Successful Data Projects, Part II: Work that Data

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As a project manager, you quickly learn no two projects are ever the same. Whether it’s the client, team, or content itself, there’s always some level of unpredictability. Over the past year, many of Intridea’s projects have revolved around data visualization, with large data tables or many datasets.

With their enormous levels of data and unknown variables, data projects can easily be intimidating. They don't have to be though!

In the next few weeks, I'll be laying out the basics for data projects; enabling you with the tools and resources to make any project a success.

Last week was all about defining responsibilities and deadlines. This week, we learn how to "work that data"…

Work that Data: Participate in Discovery

Having an in-depth understanding of the data you’re working with is pivotal to grasping the quickest route to effective data visualizations. Clear requirements or not, you have to complete data discovery to ensure data points will support client requests. Completing data discovery before the design phase, allows your team to uncover patterns and reveals knowledge about the data. This discovery step is essential, and directly impacts how the end user will utilize the data.

Every set of data contains a plethora of answers; the art is in asking the right questions. Data doesn’t naturally highlight the pitfalls ahead or the series requiring extra effort. It doesn’t detail data points or leave a trail of hints about the stories it will illustrate. You have to manipulate the raw data in order to understand how your visualizations will represent it.

In my experience, there are three key routes to successful discovery. Follow these steps, and the answers you find are guaranteed to inspire and guide your team to the final design…

Explore data (column by column) to pinpoint outliers and inliers.

  1. Where would this data be displayed? Is it metadata (chart titles, sources, notes) or core data (to be featured in the visualization)?
  2. What is the largest character count entry in this column? Smallest? How could this impact design?
  3. What is the outlier of data for the column? What kinds of gaps do you have separating those outliers from the majority of your data points?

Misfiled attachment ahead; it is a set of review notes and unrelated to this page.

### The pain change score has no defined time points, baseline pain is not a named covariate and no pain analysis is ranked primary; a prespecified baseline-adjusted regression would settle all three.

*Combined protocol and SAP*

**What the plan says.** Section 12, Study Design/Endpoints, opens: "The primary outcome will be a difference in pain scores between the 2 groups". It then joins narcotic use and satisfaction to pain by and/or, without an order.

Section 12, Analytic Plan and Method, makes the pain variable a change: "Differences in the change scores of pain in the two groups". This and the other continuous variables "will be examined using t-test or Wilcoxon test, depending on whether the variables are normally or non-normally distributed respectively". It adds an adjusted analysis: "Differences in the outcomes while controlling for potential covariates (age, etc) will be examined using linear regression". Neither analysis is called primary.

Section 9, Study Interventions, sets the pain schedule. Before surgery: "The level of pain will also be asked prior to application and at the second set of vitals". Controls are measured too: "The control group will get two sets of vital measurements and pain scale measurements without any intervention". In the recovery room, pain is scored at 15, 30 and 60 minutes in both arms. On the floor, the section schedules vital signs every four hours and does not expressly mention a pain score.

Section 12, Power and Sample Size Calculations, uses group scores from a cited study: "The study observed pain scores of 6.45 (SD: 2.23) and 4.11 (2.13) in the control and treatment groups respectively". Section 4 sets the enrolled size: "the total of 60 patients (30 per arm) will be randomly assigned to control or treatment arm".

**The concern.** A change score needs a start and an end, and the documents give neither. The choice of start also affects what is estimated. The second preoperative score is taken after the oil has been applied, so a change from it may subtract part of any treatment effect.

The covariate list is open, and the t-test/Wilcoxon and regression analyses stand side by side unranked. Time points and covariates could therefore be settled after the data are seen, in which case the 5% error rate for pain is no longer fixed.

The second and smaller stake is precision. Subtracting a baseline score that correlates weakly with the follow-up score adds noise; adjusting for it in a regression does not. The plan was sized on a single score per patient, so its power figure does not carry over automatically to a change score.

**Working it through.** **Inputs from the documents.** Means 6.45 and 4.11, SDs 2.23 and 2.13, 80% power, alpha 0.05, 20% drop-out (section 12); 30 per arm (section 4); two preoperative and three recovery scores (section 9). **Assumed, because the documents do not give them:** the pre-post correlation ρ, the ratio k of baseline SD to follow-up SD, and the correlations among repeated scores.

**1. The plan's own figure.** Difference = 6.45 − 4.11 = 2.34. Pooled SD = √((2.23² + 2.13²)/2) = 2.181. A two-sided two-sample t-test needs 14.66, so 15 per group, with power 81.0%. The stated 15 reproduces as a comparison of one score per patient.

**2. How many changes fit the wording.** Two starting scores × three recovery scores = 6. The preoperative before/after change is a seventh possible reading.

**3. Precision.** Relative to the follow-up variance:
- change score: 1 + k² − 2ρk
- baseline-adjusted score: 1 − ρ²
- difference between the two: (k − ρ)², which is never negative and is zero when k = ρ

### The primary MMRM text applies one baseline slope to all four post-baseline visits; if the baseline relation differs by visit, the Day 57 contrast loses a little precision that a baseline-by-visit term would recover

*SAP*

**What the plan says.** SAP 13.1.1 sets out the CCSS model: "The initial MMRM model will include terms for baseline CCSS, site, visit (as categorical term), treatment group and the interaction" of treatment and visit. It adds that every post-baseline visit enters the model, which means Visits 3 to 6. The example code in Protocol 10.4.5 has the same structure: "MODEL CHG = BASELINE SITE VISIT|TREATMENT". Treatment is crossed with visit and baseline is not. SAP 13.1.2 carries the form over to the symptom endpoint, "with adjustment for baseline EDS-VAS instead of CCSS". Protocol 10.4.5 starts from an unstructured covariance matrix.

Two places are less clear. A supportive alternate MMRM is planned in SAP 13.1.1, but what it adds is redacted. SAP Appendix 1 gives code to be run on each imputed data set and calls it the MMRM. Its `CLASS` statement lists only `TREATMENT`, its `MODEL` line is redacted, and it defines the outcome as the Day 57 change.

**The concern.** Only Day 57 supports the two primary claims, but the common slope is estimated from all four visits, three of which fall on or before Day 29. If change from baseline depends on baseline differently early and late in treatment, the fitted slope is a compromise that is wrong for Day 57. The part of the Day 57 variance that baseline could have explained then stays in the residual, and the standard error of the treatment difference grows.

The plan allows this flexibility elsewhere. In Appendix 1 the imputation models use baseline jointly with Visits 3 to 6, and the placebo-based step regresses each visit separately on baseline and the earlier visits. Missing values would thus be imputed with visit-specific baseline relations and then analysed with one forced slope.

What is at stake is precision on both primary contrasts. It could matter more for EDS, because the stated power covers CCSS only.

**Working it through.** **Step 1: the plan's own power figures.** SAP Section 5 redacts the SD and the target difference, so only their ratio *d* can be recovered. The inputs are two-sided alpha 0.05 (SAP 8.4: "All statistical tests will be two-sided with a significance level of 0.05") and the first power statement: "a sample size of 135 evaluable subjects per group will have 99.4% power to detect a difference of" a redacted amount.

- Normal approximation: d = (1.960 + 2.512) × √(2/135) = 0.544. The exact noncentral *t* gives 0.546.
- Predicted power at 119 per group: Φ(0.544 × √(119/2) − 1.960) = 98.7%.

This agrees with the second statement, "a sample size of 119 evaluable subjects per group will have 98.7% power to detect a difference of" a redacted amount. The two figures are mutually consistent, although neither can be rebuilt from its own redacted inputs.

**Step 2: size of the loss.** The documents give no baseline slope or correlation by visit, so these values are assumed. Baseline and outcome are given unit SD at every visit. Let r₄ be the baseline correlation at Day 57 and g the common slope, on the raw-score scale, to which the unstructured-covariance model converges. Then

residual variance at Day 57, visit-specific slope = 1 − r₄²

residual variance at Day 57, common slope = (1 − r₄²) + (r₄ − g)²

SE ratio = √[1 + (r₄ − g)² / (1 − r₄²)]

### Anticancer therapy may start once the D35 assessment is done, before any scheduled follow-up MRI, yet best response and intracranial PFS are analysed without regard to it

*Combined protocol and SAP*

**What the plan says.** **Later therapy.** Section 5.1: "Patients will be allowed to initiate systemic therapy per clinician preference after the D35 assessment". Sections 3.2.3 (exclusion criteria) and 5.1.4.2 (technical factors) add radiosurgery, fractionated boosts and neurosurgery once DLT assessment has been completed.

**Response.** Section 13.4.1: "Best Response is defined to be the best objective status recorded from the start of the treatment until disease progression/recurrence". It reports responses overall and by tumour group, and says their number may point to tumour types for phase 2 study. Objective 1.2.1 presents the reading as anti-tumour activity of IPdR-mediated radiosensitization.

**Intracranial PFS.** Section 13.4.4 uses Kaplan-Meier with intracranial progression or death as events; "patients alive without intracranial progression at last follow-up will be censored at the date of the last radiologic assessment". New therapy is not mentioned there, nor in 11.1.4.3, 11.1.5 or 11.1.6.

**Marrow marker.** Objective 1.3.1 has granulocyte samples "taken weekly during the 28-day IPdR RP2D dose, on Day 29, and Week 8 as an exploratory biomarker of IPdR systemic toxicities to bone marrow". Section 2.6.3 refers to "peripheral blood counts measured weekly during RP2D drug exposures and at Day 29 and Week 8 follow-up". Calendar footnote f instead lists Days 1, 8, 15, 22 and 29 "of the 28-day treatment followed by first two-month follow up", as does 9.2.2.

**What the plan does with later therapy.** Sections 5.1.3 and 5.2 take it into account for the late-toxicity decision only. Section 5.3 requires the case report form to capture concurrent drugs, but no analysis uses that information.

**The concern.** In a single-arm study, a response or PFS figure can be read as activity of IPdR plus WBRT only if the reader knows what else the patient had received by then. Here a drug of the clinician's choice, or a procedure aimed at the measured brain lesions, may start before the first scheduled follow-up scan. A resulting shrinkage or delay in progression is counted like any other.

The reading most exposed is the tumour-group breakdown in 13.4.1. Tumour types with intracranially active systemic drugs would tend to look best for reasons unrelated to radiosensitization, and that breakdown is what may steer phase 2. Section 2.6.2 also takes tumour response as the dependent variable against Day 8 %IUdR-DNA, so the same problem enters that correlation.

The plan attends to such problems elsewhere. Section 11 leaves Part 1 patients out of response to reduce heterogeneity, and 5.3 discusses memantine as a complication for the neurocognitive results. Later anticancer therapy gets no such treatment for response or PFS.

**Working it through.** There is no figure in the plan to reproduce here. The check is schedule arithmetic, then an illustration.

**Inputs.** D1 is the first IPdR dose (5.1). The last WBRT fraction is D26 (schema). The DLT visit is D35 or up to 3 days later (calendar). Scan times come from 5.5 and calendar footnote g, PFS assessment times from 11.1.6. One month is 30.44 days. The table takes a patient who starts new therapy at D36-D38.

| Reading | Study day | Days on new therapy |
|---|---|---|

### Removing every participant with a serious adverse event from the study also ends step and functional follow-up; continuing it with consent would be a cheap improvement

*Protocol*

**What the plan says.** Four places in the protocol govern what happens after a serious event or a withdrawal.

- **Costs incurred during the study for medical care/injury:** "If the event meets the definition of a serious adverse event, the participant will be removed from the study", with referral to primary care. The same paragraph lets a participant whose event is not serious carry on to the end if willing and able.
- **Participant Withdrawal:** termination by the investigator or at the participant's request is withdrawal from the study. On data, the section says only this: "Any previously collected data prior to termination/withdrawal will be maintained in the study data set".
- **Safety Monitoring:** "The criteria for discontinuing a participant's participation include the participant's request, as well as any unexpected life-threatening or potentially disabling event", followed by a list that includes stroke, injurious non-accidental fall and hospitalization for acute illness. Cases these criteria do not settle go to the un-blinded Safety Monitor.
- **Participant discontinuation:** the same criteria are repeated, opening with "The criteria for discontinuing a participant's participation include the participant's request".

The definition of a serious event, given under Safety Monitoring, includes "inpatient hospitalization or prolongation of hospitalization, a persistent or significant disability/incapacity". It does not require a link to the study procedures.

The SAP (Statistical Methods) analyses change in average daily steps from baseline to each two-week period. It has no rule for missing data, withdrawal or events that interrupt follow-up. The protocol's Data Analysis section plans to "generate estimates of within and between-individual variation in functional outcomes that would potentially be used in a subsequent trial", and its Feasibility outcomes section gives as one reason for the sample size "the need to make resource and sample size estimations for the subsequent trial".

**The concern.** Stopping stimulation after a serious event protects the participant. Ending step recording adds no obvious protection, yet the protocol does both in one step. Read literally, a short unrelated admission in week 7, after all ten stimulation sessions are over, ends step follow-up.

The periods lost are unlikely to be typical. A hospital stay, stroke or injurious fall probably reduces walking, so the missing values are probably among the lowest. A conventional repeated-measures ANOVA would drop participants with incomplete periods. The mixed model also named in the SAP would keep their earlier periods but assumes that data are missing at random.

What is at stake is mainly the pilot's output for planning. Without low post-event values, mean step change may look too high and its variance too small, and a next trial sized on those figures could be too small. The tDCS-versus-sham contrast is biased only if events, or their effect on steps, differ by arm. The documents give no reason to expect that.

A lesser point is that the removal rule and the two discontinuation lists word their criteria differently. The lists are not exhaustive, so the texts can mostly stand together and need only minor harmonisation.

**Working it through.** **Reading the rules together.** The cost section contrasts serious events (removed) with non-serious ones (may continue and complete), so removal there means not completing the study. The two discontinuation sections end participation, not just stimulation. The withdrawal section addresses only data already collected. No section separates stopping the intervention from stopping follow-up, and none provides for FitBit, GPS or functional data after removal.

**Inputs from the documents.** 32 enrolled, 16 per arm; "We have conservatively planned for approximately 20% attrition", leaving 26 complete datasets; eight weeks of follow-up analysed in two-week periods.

Create a correlation quilt. It’s helpful to answer the following questions (especially when your site allows data comparison):

  1. Are any groups of data overlapping data points (particular years, countries, or sources)?
  2. Are any parts not overlapping or correlating? Note: edge cases will lie in these areas.
  3. Are there repeat groupings that lend themselves to comparison?

Example of a correlation quilt: Alt text

Identify patterns of repeating variables to discover areas for normalization.

  1. If you have a column of years, ensure no decades are listed, and all items are in identical four number year pattern (ex: 1990s).
  2. Notice countries being listed in various ways (abbreviations, older names, olde english spellings, etc)? Make sure to normalize all references, example change “UK” to “United Kingdom”.
  3. Depending on the data type you’re dealing with (number vs long-form-text vs abbreviation) eliminating superfluous punctuations and symbols like “&” can be helpful for future data cleaning and are often easiest in the early stages of programming.

While barely scraping the surface, these questions are a great place to start. Completing data discovery, before digging into design, will eliminate a lot of backtracking, misunderstanding, and (insert frustration here). It enables your team to find trends, as well as fully understand every aspect of the data. So what are you waiting for? Go work that data, and discover the stories it's waiting to tell!

Got any ideas, tips, or resources for managing big data projects? Let us know!

Want to learn more? Check out the entire Successful Data Project series below!

  • Successful Data Projects, Part I: Setting Boundaries
  • Successful Data Projects, Part III: Expect the Unexpected